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How religions establish and change their beliefs:

Part 2:

How religions establish and changing beliefs.
Past Christian changes. Personal obligations.

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This topic is continued from the previous essay

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How religions establish and change beliefs:

Religious beliefs differ among faith groups and have changed over time. Over the last two centuries a great deal of religious change has concentrated on:

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Human slavery.


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The role(s), status and rights of women in the home, religious organizations, and the rest of society;


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Equal rights for religious minorities,


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Equal rights for sexual minorities like gays, lesbians, bisexuals, transgender persons and transsexuals, including the right for same-sex couples to marry

Beliefs and policies are often established at the religious, denominational, congregational and individual level on the basis of four factors:

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What do the scriptures say, as interpreted by the group or individual?


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What have the faith group's historical policies been?


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What does one's personal experience say?


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What does reason and scientific knowledge tell us?

Conservative wings of religions tend to more heavily weigh the first two factors; the liberal and progressive wings tend to give more importance to the last two factors.

Too often, these four factors lead to conclusions that are in conflict. Often more liberal and more conservative members within a single congregation or denomination will use these criteria and come to opposing conclusions about the teachings of the Bible and God's will.

Unfortunately, many religions and faith groups do not have mechanisms to handle change well without angry debate, and occasionally even schism.

This section describes how religious groups have handled or are handling change and disagreements. Most essays linked to this section's menu deal with three examples of changes -- relating to human slavery, the status of women, and the rights of homosexuals and bisexuals. We hope to add material on changes among faith groups in their teachings and policies on transsexuality in the future as they become clarified. These four moral and ethical conflicts in North America represent a major focus of religious activity over the past two centuries. They are interesting to study because:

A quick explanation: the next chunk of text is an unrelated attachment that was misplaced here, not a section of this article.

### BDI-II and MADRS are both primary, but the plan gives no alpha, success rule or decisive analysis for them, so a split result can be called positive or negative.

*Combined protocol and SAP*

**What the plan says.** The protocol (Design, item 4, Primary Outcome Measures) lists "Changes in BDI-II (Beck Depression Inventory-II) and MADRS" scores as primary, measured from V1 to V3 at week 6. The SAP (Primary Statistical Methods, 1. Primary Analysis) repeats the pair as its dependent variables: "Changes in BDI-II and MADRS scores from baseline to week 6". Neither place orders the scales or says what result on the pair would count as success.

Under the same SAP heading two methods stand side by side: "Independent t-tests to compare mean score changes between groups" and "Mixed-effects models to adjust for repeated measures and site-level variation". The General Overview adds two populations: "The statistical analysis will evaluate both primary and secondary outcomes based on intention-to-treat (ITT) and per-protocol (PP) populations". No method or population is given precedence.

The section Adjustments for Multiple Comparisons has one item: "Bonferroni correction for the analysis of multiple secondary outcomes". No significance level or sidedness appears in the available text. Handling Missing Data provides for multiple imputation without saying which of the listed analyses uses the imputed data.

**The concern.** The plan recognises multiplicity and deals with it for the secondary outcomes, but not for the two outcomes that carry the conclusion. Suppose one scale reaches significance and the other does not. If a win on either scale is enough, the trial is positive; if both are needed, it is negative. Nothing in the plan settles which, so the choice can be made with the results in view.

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The first -- human slavery and its offshoot racism -- is largely settled (although the negative effects of slavery and racism will be with us for generations into the future);


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The second -- status of women -- is partly settled; the main institutions that continue to heavily discriminate against women are conservative faith groups and -- to a limited extent -- the military.


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The third -- equal rights for lesbians, gays, and bisexuals -- is in full swing;


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The fourth - elimination of discrimination of people on the basis of gender identity -- is just surfacing.

Hopefully, study of conflicts and religious changes in the past, will help us understand present-day conflicts; they may help us predict the probable outcome. One rule of thumb is that whenever the conflict is between limited rights or equal rights for a group, the latter position always wins. Slavery was ended. Women were given the vote. Interracial marriages were legalized. Racial segregation and Jim Crow laws were greatly reduced. Women are gaining equality, Same-gender sexual behavior is no longer considered a crime. Same-sex marriage is expanding, etc.

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How Christianity has changed in the past:

In early 2007, The Rev'd Elizabeth Kaeton of the Episcopal Church of St. Paul's in Chatham, NJ wrote an open letter to her fellow Anglicans. She was motivated by the gradually unfolding schism within the worldwide Anglican Communion over whether to include or exclude persons with a homosexual orientation as members with full privileges. Part of her letter notes the progress that the Christian church has made in the past in many areas. She chose three examples:

"For centuries, the church's teaching about the shape of the world was that it was flat, in accordance with what was written in scripture, despite scientific evidence that it was not. People were excommunicated – not to mention tortured, and tried, and sent to jail, and murdered for disagreeing with the official church 'standard' of teaching."

"For centuries, the church's teaching about seizure disorder was that it was demon possession, in accordance with what was written in scripture, despite scientific evidence that it was not. People were excommunicated – not to mention tortured and locked in asylums because the outward manifestation of their lives were contrary to the official church 'standard' of teaching."